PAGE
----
With all due respect to Bob Knight, Mike Krzyzewski and even Bear Bryant and Vince Lombardi, John Wooden was in a class by himself.
Wooden will go down as the most accomplished coach anywhere. Ever.
The Wizard of Westwood won 10 national titles in a 12-year span, including a remarkable seven consecutive from 1967 through ’73.
There were four seasons of 30-0 perfection, a record 88-game winning streak and also 38 consecutive NCAA Tournament victories.
Wooden’s success is almost unfathomable.
Wooden passed away on Friday night at the UCLA Medical Center, just months prior to his 100th birthday on Oct. 14.
Wooden was still mentally sharp in his 90s and was spotted at UCLA games and other events.
However, he spent three days in the hospital for diverticulitis in 2006, went into the hospital the next year for a bleeding colon and then broke his wrist and collarbone in a fall in 2008. Last year Wooden came down with pneumonia.
For the past year or so, he didn’t make any public appearances as age finally began to take its toll.
Wooden was born in Hall, Ind., in 1910 and was a three-time All-American guard at Purdue, where he won the national championship in 1932.
He worked his way up through the high school coaching ranks over 11 years before serving in the Navy from 1942 to ’46. He then spent two seasons as the head coach at Indiana State, where he was 47-17 before taking over at UCLA in 1948.
Wooden was with the Bruins for 27 years and compiled a record of 620-147 before retiring in 1975 following yet another national championship. He was the first person inducted into the National Basketball Hall of Fame as a player and a coach.
He made a dozen appearances in the Final Four in his career, was 47-10 in the NCAA tournament and won an unprecedented 10 titles.
No one will ever catch him.
Just think about this:
Lombardi, regarded as the best coach in NFL history, won five league titles during his nine seasons as the head coach of the Green Bay Packers.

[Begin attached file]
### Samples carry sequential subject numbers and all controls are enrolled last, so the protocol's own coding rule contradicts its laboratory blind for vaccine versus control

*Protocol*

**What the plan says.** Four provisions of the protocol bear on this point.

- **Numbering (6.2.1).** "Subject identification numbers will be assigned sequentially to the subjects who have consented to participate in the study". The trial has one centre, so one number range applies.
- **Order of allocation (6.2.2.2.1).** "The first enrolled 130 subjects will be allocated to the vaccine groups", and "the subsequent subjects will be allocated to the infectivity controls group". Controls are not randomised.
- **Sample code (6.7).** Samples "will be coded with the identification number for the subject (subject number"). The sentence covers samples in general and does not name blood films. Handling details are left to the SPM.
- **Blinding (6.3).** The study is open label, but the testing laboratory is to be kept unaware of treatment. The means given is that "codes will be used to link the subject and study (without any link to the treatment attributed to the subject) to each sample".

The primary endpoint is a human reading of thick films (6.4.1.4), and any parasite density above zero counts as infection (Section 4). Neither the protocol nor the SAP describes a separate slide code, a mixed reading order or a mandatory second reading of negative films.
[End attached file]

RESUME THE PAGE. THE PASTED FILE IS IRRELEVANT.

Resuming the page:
Bryant won six national titles in his 25-year career as Alabama’s football coach.
Wooden’s competition in college basketball is Knight, Krzyzewski and Adolph Rupp. Knight won a trio of national titles in his illustrious career, Coach K got his fourth this past April — but he’s not even within striking distance and turned 63 this past February. Rupp finished his career with four.
Phil Jackson is going for his 11th title in his NBA coaching career with the Chicago Bulls and Los Angeles Lakers, but it hasn’t been with the same dominance as Wooden’s teams exhibited.
Wooden’s UCLA teams set the benchmark for the word “dynasty.”
Since the Bruins won seven straight titles, just two teams have claimed back-to-back championships: Duke in 1991 and ’92 and Florida in 2006 and ’07.
The Bruins were virtually untouchable from the mid-’60s until Wooden called it a career in 1975.
UCLA won back-to-back titles in 1964 and ’65 with Gail Goodrich leading the way. Then it was Lew Alcindor, now known as Kareem Abdul-Jabbar, who dominated in winning three straight titles from 1967 through ’69.
Wooden won two more in 1970 and ’71 before Bill Walton came along and led UCLA to championships in 1972 and ’73.
The players changed, but the one constant was Wooden.
“No one can truly be the very best,” Wooden said at an event a few years ago. “No one.”
No one in the coaching ranks — except maybe for Wooden.